Nabeel Hyatt on the Next Consumer Startup Model: Metrics + Creative
The best interviews surprise you. You go in expecting to talk about one thing, but your subject makes you think about something else—in this case, an emerging trend that people are talking about, though it doesn’t have a name yet.
Last week I spoke with Nabeel Hyatt, the Boston-area techie best known for starting Conduit Labs, a social music games company, and heading up Zynga Boston after the gaming giant (NASDAQ: ZNGA) bought his startup in 2010. Hyatt has just left Zynga and gone off to join Boston-based Spark Capital as a venture partner, focused on investing in consumer tech startups. (Hyatt is leaving Zynga Boston, 45 employees strong, in the capable hands of fellow Conduit team member Fareed Mosavat.)
There has been a lot of talk in the press about Hyatt’s move from entrepreneur to VC. But what got me interested was thinking about the ideas that define his career, not just through his time at Conduit Labs and Zynga, but also from his earlier days at Ambient Devices (a consumer electronics spinoff from the MIT Media Lab) and Teamtalk and Interphase Designs (remember “new media” in the late ‘90s?).
As Hyatt explained, he has long been interested in consumer technology paired with the disruption of a market—whether it’s games, media, or electronics. Perhaps more fundamentally, he has been drawn to problems that require a strong pairing of creative and technical thinking.
It’s that last part—the tricky balance between the creative and the technical—that got my attention as we talked. Because that balance lies at the heart of many consumer-focused Web companies I’ve talked to recently, from Gemvara to Gilt Groupe, from Amazon to Zappos (OK, technically the same company, but their cultures are pretty different). There is a strategic tension between being metrics-driven and being creative; being rational and being emotional; and making decisions based on left-brain thinking and right-brain thinking.
What’s more, Hyatt thinks that tension is the basis for the next-generation model of building tech companies, one that strongly advances the “lean startup” and “customer development” methodologies that have been in vogue for the past few years. Unfortunately, you’ll have to put in lots of work to learn the details…or start creating them yourself as a startup. And that’s Hyatt’s point: an open dialogue about the next model needs to happen in the entrepreneurial community, in Boston and beyond.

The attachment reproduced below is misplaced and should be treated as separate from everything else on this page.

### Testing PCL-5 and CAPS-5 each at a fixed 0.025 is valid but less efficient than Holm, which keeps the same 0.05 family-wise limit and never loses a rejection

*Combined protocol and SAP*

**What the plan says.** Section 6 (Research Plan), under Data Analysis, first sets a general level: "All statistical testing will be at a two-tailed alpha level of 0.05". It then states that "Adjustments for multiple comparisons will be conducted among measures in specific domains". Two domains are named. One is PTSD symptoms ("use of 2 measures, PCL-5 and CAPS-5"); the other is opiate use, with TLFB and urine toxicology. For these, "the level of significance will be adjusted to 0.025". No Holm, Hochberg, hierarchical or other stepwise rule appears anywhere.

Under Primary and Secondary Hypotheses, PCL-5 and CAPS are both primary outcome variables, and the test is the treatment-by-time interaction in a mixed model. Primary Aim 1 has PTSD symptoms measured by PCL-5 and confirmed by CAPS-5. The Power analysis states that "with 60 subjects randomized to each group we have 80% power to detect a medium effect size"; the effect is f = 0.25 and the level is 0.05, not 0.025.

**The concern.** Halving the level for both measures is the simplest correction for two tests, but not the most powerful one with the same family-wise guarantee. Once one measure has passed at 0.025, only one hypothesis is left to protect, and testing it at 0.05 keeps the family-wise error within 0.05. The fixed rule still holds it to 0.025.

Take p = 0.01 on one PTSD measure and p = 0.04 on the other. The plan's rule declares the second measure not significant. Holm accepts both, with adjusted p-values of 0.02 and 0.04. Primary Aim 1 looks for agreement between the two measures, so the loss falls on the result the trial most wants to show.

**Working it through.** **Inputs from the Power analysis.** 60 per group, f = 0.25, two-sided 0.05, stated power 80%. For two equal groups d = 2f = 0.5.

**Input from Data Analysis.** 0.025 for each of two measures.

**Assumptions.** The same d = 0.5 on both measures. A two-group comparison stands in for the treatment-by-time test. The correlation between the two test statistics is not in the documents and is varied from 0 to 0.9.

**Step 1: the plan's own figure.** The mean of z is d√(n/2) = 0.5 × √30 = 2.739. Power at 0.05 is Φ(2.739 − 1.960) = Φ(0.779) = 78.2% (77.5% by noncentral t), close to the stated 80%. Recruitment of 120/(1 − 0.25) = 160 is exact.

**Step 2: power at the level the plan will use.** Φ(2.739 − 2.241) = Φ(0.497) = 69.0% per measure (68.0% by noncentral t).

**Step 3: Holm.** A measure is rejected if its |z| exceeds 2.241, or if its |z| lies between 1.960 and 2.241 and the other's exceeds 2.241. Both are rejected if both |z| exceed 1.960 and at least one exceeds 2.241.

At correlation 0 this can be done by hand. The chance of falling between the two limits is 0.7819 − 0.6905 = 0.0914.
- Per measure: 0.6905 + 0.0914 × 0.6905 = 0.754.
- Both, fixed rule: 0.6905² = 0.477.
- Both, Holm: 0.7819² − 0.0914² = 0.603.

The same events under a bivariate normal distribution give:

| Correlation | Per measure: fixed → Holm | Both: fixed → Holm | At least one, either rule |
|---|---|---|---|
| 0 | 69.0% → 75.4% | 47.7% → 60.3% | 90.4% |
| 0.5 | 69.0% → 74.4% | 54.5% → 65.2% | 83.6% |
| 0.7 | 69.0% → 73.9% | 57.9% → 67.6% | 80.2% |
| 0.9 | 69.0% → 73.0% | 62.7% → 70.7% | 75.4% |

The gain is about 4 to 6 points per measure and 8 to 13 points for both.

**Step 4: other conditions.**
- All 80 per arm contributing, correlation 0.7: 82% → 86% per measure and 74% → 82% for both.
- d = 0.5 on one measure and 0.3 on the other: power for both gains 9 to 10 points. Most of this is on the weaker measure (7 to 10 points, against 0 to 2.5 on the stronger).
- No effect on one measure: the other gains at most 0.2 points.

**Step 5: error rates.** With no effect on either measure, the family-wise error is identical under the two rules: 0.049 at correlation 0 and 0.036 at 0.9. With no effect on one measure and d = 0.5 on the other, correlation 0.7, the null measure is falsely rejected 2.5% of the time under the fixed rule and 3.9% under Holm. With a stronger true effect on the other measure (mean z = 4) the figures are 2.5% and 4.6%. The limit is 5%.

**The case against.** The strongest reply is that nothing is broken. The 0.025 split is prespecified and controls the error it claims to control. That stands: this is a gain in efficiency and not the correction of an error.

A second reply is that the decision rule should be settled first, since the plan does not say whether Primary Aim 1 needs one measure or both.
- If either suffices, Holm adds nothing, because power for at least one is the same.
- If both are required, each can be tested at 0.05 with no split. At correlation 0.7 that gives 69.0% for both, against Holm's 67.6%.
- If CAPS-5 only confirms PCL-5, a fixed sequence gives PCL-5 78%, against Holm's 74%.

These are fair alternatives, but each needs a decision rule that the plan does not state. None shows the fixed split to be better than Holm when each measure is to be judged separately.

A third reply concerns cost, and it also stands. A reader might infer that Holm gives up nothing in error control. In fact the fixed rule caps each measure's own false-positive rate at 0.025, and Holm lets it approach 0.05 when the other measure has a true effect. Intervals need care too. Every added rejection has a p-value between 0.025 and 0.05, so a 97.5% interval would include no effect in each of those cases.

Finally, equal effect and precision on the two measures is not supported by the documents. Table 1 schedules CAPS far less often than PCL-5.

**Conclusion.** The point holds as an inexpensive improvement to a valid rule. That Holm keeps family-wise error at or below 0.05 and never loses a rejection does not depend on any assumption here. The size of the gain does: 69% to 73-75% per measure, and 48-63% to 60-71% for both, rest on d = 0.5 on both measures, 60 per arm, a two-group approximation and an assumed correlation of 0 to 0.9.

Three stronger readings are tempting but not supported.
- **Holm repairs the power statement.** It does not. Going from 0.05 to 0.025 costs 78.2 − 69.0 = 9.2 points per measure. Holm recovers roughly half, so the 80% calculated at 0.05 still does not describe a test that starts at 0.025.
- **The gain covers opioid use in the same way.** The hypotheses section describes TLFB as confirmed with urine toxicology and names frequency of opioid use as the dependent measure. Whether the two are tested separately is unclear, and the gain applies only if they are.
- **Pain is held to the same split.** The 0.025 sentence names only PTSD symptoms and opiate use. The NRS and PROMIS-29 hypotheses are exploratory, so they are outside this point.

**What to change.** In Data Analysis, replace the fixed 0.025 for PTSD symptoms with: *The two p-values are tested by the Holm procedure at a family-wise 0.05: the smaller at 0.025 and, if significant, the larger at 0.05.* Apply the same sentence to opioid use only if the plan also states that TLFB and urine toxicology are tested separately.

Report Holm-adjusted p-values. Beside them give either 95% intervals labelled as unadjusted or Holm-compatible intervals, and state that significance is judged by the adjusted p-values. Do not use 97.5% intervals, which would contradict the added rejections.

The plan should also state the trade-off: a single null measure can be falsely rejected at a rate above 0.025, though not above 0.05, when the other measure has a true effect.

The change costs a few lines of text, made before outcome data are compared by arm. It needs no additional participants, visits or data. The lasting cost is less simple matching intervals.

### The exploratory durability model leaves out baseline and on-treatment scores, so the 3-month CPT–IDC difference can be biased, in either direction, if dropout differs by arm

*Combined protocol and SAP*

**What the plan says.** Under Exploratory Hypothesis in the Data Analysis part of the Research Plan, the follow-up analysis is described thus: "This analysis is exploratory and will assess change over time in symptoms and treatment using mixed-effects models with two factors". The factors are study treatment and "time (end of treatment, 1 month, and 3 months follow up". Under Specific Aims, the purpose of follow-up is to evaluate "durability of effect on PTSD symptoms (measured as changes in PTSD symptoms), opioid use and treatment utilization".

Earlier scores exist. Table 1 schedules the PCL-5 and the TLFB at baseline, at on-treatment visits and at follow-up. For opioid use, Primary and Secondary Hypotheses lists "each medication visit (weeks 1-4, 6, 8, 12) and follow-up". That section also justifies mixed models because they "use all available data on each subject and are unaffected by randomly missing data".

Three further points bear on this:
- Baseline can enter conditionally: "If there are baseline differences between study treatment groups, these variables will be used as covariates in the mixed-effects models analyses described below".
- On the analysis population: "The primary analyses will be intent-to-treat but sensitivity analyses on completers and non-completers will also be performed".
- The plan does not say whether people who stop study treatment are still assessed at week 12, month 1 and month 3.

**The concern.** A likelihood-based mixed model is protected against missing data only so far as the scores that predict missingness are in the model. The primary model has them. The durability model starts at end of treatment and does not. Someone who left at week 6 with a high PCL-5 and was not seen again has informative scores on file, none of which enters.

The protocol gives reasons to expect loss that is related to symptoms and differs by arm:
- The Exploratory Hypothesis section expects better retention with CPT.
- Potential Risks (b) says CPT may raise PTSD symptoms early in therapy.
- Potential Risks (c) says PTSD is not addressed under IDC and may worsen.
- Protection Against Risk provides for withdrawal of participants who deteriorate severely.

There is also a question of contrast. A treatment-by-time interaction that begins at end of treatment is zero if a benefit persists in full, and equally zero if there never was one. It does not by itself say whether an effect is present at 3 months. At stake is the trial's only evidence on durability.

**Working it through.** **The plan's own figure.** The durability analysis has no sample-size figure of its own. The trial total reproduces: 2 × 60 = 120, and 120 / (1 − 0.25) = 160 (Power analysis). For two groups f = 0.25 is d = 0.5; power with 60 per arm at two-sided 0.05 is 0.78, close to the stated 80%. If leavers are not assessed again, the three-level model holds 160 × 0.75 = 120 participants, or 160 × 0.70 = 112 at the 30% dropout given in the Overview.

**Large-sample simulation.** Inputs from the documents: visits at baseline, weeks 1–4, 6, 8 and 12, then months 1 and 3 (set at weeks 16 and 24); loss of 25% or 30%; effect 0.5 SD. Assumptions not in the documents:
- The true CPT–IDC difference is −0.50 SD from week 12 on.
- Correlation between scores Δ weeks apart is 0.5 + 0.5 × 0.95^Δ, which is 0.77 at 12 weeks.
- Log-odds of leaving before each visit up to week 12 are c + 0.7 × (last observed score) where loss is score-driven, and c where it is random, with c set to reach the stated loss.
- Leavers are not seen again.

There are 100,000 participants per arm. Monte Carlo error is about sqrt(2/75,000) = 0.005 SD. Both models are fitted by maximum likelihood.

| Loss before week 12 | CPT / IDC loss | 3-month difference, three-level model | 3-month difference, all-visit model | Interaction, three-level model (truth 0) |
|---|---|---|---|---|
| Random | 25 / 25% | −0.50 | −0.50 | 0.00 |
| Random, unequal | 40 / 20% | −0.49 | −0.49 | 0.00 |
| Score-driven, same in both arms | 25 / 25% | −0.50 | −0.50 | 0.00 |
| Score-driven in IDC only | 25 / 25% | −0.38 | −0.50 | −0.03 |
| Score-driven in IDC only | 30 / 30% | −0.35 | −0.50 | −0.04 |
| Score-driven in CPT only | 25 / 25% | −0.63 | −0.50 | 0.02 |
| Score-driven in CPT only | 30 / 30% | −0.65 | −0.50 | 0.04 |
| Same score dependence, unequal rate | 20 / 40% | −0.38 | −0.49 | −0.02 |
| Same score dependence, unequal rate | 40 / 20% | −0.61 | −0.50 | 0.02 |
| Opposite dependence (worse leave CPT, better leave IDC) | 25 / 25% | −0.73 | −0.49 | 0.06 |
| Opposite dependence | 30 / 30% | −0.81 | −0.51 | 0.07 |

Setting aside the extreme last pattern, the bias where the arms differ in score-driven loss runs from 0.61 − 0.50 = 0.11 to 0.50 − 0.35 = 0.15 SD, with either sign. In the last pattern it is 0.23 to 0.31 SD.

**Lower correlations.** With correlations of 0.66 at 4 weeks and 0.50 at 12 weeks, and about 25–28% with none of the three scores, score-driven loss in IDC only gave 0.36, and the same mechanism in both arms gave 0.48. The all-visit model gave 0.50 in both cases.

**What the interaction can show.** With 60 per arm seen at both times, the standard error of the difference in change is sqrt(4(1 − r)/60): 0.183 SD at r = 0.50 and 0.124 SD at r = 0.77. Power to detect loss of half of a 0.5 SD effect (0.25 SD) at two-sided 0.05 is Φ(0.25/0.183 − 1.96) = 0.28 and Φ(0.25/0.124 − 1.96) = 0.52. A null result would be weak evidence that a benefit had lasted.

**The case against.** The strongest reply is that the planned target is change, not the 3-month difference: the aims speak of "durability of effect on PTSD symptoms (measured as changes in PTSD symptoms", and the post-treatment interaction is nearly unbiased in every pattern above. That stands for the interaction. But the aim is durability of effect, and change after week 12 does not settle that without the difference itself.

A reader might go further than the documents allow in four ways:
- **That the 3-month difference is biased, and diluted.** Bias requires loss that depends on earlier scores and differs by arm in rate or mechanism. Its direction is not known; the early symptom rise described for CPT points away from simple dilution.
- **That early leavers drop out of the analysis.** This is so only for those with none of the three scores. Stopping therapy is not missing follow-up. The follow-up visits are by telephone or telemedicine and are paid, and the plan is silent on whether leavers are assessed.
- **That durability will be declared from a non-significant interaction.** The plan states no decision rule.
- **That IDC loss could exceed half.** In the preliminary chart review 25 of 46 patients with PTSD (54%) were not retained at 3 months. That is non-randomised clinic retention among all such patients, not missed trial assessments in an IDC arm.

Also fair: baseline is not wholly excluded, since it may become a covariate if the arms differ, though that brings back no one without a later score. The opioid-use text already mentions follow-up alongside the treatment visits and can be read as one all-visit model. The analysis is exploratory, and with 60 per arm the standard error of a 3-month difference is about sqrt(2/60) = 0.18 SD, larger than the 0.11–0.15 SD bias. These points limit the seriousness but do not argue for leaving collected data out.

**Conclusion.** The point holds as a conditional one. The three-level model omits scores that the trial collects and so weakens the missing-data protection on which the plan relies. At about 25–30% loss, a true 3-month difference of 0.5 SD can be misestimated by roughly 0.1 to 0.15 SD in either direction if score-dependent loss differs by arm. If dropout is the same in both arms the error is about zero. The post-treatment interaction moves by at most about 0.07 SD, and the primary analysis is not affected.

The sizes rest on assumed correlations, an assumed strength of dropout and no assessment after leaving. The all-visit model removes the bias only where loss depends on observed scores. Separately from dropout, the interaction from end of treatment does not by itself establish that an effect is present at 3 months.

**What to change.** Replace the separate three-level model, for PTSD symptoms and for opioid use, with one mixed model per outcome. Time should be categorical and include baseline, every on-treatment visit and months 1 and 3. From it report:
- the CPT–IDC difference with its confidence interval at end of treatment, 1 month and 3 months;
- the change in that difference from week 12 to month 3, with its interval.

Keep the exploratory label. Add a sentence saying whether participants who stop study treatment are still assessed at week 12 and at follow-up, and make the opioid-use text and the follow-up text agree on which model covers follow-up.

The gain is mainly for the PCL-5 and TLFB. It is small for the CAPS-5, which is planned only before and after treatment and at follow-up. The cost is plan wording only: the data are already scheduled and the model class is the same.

Here’s an edited transcript of our chat:
Xconomy: What will you miss about Zynga Boston and being an entrepreneur?
Nabeel Hyatt: There are two things I was leaving. Zynga is still on a growth path. It’s a real unique, interesting company that I loved working at. Second, a team that I helped build and had been working with for the last three or four years that was really a family. Both of those things were hard to walk away from. My hope is they’ll continue strongly and continue to grow.
X: And how does it feel going over to the Dark Side?
NH: [laughs] There is a bit of culture shock. But I’ve gotten a feel for it over the last couple of years investing in and mentoring startups. Now all my investment activity will be through Spark.
X: So why join Spark in particular? Does it boil down to personal relationships?
NH: It was as much about Spark as it was about being an investor. The way I think about being an entrepreneur is being able to control the people you work with. At a large company, any person walks in tomorrow and they can be good, or they can be incompetent. I have a lot of respect for the people I’ll be working with [at Spark]. You go in because of the team.
X: Let’s talk about the unifying themes throughout your career, from Ambient to Conduit Labs to Zynga to Spark Capital…
NH: First, I’d say everyone tries to construct a cohesive narrative out of the jumble of decisions they make. I’m no exception. [Across] online gaming, consumer electronics, mobile, and sports media, in all of them, one central theme is I tend to be very focused on customer experience and the product as it’s seen through consumers. I’m not amazing at enterprise sales. In all, it started out less me being attached to a market than that there was a market to be disrupted. There were years where starting a game company didn’t make sense. For a startup to grow astronomically, to go from four guys in a basement to a large, public, billion-dollar company, it’s not natural. It’s entirely unnatural. You have to think … Next Page »